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Give us the torch

Fri, Dec 6th, 2013
Posted in All Commentary

Last time we met, I talked about the power and significance behind the untimely and horrific death of our 35th President, John F. Kennedy. This time, I’d like to reflect on slightly happier times that occurred a few years earlier. In what is considered one of the most famous inaugural addresses of any president in history, Kennedy said this:

“Let the word go forth from this time and place, to friend and foe alike, that the torch has been passed to a new generation of Americans.”

He was, of course, referring to the generation that would soon inherit the America who, like himself, had fought a terrible war against clear evil and had been successful. This generation was given the torch from the previous one that saw an even more horrible war with tragically misguided goals and reasons, and had suffered through the depression of the 1920s in all of its alcohol-fueled depravity and then the capital-D Depression brought on by that extravagance and depravity in 1929 when the stock market crashed. That generation, Kennedy said, must be ready to pass the torch to the new one.

At the time this was considered a bold move: Indeed, Kennedy’s decision not to wear the traditional top hat as he walked to his inauguration was considered itself a bold move for a bold new president of a bold new generation. Remember, the president JFK was replacing had been born in 1890. In the 19th century. Where Eisenhower was old-century stability, Kennedy was a plastic-fantastic modern rocket-powered dynamo... and this speech said exactly what he had come to do. He was going to take up that torch and lead America forward out of a terrible war and an uneasy peace with the USSR.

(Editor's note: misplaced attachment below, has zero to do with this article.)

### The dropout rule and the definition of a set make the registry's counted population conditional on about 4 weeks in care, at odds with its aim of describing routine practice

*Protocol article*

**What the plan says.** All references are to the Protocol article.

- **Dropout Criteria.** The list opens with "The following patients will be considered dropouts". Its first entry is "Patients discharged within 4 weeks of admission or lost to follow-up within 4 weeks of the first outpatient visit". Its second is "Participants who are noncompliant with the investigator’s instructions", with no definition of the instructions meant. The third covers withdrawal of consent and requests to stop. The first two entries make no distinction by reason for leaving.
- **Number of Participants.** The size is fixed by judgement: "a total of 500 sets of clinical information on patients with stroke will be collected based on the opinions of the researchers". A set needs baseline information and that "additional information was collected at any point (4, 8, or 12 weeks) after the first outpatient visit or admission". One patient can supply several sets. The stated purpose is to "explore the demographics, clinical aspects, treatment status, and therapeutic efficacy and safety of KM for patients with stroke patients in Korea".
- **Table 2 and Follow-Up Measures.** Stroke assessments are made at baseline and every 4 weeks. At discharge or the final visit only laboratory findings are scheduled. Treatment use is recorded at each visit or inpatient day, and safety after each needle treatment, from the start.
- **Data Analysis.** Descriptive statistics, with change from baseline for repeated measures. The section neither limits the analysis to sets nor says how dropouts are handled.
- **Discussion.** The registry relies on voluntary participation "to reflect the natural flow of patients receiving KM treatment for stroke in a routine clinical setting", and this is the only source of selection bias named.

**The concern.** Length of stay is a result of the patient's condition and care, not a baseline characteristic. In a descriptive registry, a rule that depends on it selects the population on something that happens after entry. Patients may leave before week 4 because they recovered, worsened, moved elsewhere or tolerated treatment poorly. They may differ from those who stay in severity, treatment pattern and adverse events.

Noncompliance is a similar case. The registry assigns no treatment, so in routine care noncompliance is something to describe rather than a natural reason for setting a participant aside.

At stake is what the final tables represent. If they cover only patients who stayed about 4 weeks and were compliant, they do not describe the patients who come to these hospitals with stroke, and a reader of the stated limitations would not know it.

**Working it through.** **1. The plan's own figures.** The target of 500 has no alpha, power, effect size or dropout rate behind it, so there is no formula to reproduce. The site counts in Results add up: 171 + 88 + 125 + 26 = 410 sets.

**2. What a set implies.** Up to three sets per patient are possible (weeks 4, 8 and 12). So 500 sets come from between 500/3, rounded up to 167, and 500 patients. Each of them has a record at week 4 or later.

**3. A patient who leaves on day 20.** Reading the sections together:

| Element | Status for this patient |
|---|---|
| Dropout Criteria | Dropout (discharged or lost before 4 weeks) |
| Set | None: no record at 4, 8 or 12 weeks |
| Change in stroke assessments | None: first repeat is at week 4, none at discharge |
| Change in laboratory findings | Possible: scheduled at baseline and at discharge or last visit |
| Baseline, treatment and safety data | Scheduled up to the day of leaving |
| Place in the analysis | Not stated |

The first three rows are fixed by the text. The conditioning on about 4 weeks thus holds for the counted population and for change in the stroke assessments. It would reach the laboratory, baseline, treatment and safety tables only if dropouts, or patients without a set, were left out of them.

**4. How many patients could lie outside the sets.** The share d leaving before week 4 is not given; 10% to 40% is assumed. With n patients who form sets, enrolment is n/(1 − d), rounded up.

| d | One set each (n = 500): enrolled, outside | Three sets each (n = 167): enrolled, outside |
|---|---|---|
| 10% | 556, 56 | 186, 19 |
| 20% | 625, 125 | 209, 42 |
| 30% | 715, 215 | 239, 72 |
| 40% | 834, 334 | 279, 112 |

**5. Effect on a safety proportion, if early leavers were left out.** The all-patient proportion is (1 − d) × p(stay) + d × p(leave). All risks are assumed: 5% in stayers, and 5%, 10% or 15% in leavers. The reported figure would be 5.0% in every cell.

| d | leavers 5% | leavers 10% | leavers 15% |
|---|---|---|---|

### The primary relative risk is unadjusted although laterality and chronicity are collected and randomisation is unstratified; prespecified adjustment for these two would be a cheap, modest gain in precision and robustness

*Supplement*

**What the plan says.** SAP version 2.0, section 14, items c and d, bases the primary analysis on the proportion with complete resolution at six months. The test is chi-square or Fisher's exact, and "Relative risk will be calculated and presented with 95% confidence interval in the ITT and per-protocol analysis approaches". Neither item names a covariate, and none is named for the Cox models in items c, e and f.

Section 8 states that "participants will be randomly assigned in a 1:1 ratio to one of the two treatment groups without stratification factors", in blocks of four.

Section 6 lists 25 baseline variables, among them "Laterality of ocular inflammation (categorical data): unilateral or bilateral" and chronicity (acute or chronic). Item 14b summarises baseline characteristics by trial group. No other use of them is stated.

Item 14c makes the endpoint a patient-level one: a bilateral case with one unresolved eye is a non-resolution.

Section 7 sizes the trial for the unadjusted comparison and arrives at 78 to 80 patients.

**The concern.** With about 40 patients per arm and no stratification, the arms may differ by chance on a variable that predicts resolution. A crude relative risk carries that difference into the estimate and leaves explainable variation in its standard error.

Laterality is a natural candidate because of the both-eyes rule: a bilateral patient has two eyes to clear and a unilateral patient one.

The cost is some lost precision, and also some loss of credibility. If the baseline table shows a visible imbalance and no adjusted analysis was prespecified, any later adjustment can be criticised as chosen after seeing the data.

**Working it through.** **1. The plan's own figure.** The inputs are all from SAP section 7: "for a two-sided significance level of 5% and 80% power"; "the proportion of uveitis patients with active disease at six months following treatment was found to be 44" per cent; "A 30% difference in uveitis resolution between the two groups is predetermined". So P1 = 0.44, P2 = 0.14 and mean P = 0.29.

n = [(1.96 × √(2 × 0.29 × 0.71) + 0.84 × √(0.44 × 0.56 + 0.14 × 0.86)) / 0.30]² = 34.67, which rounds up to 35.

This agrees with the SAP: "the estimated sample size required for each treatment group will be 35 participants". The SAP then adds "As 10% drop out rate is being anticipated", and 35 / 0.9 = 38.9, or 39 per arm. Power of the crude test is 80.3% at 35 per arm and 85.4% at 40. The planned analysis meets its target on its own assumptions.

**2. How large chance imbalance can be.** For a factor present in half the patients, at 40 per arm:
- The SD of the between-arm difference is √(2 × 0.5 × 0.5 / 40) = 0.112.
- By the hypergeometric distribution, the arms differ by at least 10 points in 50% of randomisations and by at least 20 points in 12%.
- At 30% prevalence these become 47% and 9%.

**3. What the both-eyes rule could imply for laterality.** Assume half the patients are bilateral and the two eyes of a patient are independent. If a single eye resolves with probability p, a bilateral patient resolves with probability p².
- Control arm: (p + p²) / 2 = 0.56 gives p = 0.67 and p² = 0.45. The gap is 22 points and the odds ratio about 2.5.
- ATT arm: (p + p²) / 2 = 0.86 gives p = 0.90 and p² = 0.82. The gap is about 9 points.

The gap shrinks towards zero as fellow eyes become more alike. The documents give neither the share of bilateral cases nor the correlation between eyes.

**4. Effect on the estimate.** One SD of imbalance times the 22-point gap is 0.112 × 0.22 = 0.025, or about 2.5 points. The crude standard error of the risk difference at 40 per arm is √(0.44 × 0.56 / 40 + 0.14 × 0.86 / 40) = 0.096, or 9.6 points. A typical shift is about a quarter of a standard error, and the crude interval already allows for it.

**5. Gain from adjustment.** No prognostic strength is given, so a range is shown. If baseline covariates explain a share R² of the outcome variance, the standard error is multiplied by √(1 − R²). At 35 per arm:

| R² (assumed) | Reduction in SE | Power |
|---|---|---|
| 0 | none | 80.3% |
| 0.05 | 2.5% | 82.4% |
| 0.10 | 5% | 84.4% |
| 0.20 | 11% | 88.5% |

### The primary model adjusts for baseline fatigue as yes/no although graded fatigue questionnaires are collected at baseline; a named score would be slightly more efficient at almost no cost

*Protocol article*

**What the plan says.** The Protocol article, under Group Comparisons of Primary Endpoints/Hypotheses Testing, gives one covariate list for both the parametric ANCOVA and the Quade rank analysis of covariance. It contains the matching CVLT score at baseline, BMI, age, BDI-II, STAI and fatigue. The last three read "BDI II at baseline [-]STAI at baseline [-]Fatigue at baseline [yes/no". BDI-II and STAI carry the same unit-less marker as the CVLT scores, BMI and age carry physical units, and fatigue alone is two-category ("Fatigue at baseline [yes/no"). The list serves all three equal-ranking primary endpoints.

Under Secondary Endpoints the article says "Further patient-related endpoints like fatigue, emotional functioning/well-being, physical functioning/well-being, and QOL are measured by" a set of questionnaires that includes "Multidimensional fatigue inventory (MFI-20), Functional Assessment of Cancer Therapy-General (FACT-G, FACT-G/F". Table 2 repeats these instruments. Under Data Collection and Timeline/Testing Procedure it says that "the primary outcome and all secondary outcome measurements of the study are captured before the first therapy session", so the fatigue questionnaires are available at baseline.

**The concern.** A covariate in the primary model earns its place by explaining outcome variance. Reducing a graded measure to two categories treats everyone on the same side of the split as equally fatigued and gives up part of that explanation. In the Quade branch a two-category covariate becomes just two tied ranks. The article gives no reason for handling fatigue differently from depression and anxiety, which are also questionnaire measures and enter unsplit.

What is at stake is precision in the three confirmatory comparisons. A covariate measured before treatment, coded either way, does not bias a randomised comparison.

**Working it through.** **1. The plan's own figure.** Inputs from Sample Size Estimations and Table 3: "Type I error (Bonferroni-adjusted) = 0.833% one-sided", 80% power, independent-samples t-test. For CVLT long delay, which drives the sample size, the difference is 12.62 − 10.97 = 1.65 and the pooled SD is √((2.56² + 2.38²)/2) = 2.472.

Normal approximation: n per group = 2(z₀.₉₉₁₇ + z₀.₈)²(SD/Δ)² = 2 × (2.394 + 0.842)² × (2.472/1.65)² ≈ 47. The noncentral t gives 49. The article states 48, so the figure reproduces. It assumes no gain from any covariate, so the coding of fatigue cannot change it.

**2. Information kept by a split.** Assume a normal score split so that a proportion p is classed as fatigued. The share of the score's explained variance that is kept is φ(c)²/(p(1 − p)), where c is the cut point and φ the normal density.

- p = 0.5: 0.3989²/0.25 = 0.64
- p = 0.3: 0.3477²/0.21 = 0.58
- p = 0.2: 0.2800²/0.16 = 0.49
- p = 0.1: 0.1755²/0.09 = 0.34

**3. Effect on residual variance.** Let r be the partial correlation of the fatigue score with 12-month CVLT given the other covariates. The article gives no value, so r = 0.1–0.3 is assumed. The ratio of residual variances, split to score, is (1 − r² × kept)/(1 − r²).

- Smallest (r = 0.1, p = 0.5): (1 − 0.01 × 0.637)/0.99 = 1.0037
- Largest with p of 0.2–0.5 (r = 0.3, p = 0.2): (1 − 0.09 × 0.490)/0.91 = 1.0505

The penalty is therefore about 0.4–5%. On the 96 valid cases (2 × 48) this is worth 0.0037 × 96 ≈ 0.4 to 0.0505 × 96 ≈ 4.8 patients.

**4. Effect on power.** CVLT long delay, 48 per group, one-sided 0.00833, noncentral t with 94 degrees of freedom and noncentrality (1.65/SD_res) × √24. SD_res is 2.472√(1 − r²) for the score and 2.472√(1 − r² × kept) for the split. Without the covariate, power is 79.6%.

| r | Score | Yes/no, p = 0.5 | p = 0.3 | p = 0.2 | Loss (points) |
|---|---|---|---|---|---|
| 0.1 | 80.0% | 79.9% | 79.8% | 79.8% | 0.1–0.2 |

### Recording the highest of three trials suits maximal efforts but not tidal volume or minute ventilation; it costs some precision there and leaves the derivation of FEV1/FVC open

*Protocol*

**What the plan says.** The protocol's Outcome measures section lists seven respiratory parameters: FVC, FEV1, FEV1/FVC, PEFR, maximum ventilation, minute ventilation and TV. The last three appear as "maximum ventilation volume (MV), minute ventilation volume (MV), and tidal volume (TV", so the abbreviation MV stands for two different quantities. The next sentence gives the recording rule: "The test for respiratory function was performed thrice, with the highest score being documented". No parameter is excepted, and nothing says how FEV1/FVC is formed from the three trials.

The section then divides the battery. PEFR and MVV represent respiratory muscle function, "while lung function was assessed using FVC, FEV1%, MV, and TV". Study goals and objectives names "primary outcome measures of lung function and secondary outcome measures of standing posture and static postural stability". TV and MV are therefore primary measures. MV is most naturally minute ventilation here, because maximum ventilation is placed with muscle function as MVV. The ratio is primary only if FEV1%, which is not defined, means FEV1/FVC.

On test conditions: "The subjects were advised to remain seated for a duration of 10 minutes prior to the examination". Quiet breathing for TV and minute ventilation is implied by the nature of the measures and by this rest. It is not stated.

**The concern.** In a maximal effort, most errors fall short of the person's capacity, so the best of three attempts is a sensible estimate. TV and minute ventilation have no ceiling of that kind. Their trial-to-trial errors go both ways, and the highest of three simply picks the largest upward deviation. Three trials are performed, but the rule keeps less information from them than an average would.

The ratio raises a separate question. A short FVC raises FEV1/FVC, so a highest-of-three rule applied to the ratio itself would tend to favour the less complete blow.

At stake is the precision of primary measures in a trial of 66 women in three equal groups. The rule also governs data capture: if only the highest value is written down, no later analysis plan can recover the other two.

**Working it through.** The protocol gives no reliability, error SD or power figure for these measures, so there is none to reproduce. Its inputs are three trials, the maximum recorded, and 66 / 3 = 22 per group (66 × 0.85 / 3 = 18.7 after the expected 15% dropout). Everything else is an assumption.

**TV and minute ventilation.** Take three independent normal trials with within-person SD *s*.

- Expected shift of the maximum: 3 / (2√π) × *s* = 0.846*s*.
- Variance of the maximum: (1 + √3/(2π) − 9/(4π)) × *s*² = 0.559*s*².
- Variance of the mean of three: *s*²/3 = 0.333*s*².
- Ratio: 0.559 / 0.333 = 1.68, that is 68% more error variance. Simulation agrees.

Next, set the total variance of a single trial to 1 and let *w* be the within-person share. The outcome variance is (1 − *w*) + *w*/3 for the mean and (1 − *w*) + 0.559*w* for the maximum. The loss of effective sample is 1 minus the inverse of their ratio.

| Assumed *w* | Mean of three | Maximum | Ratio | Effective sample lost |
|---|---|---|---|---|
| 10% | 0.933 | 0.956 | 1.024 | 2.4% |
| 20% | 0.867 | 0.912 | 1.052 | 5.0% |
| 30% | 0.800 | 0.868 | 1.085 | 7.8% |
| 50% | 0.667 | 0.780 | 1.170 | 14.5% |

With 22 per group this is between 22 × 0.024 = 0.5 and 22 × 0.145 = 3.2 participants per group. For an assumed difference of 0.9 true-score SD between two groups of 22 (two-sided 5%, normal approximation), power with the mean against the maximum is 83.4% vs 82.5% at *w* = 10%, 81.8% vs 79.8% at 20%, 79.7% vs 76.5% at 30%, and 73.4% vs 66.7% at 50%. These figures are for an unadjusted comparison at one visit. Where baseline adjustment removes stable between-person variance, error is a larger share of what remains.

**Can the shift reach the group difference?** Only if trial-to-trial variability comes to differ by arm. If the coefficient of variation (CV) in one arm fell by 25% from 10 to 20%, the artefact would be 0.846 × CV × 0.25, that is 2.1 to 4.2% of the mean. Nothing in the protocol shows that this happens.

I suppose the same could be said for any moment of generational transition, but I can’t help but feel we are building to another momentous occasion like that in the present day. We have a young generation, all plastic-fantastic with their iPhones and their Twitters and Googles poised to inherit an uneasy America with more uneasy peaces and troublesome allies and financial trouble and far-too-recent ghosts of horrible wars. The current ruling generation, the Baby Boomers, have seen this country through its fair share of ups and downs but, just as we could not fathom Dwight Eisenhower presiding over the Beatles, we can’t think of Baby Boomers representing the age of Lady Gaga. It’s time: you did your work, you served the country, now it’s our turn.

We’d like the torch, please.

We’re not the young, stupid little kids you still see when you look at us. I’m 28, for Pete’s sake. I’ve been struggling with middling jobs and a difficult job market for nearly a decade now, so the argument that I’m “some dumb kid” doesn’t really hold water anymore. You should see the gray hair I discovered over Thanksgiving; I’m practically Gandalf. There’s a ragged hand, in the tattered sleeve of a 12 year-old hooded sweatshirt (bought on discount from the school store, before the economy crashed and made its diplomas basically useless) that is reaching up, desperately, grasping and trying to catch a spark from that torch.

As we near the Christmas season, the time of giving, I can think of no better present than a spark, an ember, to be given to us. Give us that mailroom job, even though we’re overqualified. Don’t roll your eyes when you hear us talk about $20,000 in student loans. Don’t think we’re above this or below that just because of who we are, because who we are isn’t who you think we are... it’s who we used to be.

My wife said to me only a few days ago that the life she had planned after marriage couldn’t exist anymore, and when I asked her why, she told me it was because “that world didn’t exist anymore.” We’re not too good for this, or too bad for that, we just want to feel that fire from the torch; and if there’s anyone who still says something is beneath them, then feel free to hold that torch away for a while. Trust me, it gets cold awful quick, and soon you realize that a job is a job, a life is what you make it, and flipping burgers like you did in high school sounds like paradise compared to the bitter cold of uncertainty. Hey, at least the grill’s warm.

In the words of Kennedy, “We shall pay any price, bear any burden, meet any hardship, support any friend, oppose any foe, to assure the survival and the success of liberty.” All that we’re asking is to be given a chance.

So... spare a spark?

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